10 Steps to Manage Business Energy Costs

Many businesses are looking for ways to better manage their energy costs.

The following steps can help small, medium and large businesses understand how to take control – to manage their energy use and reduce their energy costs.

They range from simple to more sophisticated Steps and are set out in a suggested progression.

The Steps provide links to references for further help and advice, and case studies of real time Steps implemented by businesses.

Start with simple, ‘good practice’ steps for businesses to take at low or no cost (Steps 1-5):

Who manages energy in your business?

To understand how to manage business energy costs it is important that there is a clear responsibility for understanding, reviewing and progressing energy cost reduction opportunities. This will best be achieved by nominating someone within your organisation to look after all energy matters. This ‘energy champion’ will handle  reviewing your bills and tracking your energy use over time. You can  use the interval data from your energy retailer to track intermittently used machines throughout the day.

Your energy champion will identify and put in place energy cost saving Steps that provide the best returns on investment. They can achieve this in consultation with management and independent experts.

Suggested reading

Navigating a dynamic energy landscape: A briefing for Australian businesses

With support from the Victorian government, the Energy Efficiency Council has published a briefing outlining the trends and technology driving the energy transformation and how business leaders can leverage and take control of their energy position:


The energy market is dynamic and competitive and therefore it is unlikely to be the “set and forget” arrangement of several years ago. It is important that you regularly review your energy contract and invoices to make sure your energy agreement is right for your business.

Larger consumers can get the best energy deal by understanding the different types of energy contracts for businesses or by using an energy broker to gather, analyse and report your current status from the data as well as identifying options for achieving a better outcome.

Get your energy data

To manage your business energy costs, you first need to get your energy data over the last 12 months. You can get this data from your energy bills, or by asking your energy retailer. This information will tell you how much energy you consume, and whether this varies throughout the year. You can also use this data to compare your energy costs after you undertake any of the recommended steps.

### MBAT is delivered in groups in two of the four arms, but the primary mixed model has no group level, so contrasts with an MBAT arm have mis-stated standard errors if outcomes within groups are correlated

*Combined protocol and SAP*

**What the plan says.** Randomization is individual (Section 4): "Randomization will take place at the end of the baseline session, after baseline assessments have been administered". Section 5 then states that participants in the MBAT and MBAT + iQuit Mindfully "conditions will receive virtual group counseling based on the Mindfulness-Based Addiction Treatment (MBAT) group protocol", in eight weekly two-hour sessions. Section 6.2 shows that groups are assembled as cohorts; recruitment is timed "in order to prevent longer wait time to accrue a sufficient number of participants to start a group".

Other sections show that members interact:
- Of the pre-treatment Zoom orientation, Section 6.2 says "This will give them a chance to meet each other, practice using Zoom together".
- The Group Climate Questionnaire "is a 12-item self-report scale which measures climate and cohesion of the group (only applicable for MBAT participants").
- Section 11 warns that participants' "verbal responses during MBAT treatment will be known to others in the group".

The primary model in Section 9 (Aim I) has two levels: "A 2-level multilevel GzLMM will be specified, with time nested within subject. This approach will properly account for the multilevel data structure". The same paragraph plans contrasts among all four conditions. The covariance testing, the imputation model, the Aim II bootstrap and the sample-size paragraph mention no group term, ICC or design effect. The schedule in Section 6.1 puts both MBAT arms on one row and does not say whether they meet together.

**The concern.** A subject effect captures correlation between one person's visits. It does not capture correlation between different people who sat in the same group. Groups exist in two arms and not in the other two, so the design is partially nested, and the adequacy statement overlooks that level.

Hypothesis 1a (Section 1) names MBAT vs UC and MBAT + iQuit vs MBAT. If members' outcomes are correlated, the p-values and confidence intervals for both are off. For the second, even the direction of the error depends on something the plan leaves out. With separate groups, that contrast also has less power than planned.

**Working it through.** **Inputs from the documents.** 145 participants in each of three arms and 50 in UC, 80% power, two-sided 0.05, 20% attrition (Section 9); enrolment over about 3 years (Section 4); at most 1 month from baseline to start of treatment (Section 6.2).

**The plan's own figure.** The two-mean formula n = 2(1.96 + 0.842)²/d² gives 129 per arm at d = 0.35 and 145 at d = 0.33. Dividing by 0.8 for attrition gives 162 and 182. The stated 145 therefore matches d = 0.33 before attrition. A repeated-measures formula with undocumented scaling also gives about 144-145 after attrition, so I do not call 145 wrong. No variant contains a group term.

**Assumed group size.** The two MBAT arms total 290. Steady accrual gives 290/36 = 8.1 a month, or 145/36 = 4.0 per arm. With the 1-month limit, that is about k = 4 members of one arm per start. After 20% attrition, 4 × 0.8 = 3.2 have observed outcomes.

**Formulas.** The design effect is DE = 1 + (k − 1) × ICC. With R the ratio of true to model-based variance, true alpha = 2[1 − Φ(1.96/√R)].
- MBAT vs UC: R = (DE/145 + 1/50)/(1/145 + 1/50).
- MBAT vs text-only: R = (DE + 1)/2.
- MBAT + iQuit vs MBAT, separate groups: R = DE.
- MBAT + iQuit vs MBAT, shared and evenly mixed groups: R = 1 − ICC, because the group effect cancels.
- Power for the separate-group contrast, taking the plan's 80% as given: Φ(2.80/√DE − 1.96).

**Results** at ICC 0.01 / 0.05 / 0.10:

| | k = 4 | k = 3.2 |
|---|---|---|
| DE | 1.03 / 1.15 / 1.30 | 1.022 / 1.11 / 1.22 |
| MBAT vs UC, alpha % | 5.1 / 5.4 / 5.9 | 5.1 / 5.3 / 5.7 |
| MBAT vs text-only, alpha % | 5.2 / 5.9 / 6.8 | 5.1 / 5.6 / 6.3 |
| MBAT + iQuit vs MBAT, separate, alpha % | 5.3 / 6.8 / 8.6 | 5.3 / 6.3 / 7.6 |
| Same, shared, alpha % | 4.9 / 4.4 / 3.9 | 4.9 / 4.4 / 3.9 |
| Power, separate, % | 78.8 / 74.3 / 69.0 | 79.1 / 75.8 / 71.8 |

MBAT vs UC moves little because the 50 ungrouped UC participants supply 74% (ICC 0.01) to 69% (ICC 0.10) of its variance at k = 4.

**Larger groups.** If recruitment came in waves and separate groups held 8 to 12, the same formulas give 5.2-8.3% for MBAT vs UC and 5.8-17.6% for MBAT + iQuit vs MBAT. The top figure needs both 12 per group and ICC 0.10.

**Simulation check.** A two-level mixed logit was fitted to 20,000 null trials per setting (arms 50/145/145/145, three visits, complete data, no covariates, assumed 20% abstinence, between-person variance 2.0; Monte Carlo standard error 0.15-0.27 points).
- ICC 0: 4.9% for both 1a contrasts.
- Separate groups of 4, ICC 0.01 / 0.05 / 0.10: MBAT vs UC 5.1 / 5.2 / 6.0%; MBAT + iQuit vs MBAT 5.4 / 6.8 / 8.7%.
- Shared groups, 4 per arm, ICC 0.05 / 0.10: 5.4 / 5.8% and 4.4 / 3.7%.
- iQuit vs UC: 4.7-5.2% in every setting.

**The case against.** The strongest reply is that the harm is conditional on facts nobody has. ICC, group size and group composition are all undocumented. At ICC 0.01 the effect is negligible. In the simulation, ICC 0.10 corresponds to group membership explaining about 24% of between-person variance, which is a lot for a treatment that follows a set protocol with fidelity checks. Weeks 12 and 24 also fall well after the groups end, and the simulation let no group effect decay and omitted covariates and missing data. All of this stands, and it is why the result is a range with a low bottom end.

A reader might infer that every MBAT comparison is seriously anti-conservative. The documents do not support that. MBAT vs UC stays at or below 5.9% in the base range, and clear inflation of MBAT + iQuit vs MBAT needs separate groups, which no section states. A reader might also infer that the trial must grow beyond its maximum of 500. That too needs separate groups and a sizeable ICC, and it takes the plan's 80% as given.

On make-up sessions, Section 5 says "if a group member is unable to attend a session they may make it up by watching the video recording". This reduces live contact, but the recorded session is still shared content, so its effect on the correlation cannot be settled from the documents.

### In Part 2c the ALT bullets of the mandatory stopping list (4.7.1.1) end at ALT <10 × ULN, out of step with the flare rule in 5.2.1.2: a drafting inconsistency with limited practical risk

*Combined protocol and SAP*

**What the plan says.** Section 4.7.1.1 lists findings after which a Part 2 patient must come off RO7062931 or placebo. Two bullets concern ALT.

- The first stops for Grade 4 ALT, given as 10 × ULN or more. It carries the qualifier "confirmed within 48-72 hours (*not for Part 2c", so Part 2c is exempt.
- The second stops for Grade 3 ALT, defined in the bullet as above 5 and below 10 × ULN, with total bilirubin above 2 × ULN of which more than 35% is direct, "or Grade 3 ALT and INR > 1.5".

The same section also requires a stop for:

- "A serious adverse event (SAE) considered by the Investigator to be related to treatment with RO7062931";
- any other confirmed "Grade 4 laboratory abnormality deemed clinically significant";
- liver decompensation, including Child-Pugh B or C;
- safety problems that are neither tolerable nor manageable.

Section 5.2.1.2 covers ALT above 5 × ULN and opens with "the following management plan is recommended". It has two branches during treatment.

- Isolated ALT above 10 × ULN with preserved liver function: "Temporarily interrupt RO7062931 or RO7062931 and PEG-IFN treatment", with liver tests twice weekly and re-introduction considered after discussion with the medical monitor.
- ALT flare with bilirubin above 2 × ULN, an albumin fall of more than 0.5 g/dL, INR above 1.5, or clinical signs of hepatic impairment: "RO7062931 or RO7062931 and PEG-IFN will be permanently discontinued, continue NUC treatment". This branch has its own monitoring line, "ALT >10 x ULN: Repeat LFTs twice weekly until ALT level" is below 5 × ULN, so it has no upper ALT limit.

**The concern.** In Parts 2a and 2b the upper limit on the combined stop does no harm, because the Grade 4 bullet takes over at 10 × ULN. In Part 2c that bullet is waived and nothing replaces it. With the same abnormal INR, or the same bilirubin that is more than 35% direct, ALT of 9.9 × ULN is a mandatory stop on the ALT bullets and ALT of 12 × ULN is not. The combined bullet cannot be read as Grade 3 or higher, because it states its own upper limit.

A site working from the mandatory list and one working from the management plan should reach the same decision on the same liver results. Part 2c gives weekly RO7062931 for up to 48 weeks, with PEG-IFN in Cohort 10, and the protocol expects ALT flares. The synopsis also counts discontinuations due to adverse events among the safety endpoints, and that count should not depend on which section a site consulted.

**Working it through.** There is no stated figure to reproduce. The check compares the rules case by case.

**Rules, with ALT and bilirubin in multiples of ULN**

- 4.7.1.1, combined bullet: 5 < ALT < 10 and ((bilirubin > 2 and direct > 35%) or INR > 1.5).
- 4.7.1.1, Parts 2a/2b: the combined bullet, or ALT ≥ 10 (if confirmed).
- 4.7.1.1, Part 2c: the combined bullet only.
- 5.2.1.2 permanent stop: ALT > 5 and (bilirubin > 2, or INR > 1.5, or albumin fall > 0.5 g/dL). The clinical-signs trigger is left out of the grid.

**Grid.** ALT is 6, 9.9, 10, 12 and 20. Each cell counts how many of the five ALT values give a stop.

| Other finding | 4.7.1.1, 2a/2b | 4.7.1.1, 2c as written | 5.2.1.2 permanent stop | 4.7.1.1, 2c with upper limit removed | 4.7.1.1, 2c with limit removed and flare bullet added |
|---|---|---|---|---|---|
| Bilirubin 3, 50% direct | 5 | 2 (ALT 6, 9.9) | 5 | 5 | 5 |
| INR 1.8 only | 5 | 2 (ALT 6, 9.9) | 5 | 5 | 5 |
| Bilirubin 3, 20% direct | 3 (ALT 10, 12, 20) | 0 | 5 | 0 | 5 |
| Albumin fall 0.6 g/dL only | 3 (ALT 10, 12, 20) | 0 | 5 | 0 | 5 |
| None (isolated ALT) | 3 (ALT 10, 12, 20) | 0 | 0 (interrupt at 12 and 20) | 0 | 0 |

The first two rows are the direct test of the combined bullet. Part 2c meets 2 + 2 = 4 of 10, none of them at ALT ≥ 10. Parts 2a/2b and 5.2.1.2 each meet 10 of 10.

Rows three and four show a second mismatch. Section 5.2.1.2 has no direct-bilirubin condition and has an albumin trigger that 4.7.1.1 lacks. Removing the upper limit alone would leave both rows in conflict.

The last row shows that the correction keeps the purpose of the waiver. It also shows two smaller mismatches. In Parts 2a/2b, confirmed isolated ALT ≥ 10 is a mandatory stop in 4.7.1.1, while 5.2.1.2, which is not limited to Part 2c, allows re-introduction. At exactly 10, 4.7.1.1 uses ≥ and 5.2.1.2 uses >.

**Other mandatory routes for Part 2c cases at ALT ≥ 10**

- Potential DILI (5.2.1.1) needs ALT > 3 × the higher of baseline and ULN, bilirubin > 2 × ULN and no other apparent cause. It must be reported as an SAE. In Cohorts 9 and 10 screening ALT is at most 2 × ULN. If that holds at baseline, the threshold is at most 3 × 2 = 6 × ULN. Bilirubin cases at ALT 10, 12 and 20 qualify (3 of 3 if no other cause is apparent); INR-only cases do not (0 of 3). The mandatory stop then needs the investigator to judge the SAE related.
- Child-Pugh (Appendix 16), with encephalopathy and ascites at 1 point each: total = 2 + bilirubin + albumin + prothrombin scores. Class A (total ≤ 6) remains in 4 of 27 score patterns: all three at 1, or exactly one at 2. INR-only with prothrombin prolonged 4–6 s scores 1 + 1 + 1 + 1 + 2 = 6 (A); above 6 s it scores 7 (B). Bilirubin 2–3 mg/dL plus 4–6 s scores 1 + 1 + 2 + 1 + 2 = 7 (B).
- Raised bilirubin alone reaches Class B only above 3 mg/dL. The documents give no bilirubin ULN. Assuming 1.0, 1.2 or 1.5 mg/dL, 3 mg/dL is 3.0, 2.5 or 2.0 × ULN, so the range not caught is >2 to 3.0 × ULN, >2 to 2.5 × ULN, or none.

Compare energy offers

The Victorian Government's Victorian Energy Compare website can help you find the best energy deal. You will need to have been at your premises for more than 12 months and be on an energy retail offer.  

Businesses with energy consumption close to that of households or just a few times larger (less than $20,000 per annum ) can use arrangements similar to households to get an energy contract. Each energy retailer will offer a range of contracts, each with set terms.

Click here for further information:


Get advice from an energy broker

If your business spends a large amount of money on energy (e.g. more than $50,000 per annum), there are good reasons for engaging an expert to help you. Energy brokers have a deep understanding of the commercial energy business and market trends. They are independent and will track gas and electricity market prices to help their clients get the best energy deal. They may be able to achieve far bigger savings for your business than you can access yourself.

Securing the lowest energy price may be your top priority when renewing your energy contract. However, the terms and conditions of supply are similarly important, and should be carefully reviewed and negotiated, especially in the current volatile gas and electricity market. An energy broker can help you.  

You can find a suitable energy expert through word of mouth or via an industry association such as the Energy Efficiency Council (EEC). The EEC has a searchable database of independent energy brokers:


There are many simple steps you can take that will immediately reduce your energy use and cut costs.

The type of actions will depend on how you use energy and the type of equipment in your business.

The following actions are applicable to most businesses.  

End of day shut-down procedure

Develop and commit to an overnight and holiday shutdown procedure. This can be as simple as having the last person to leave turn off the lights and other equipment.

Set computers and other equipment to automatically turn off at the end of the day. Appliances such as printers and photocopiers often can be set to ‘energy saving’ modes.

Installing simple timers on equipment such as boiling water taps can make sure they’re off overnight and still ready to use when you arrive at work. You could also automate these processes with a building management system or equipment timers.

Larger businesses should consider shut down procedures for data centres and computers. Try to minimise or shut down the out of hours energy use of larger equipment such as boilers, chillers and air compressors.

Remind after-hours cleaners to turn off lights when they leave.

Service your equipment

Regularly cleaned and serviced equipment will operate better.. For example, refrigerated display cabinets use up to 10 per cent more energy if not cleaned often.

Make sure sensors and timers are working as they are supposed to.

Set up a process to check for leaks in compressed air and steam systems.

Businesses are encouraged to conduct their own energy assessment on a regular basis to understand where energy can be saved. Simple Steps to reduce energy consumption can provide immediate cost savings.

If you want a detailed energy assessment, go to Step 4.

It’s important to know where you are using energy and to track your energy use and costs over time.

Victorian Energy Saver has information on accessing and understanding your energy data:


Audit your energy use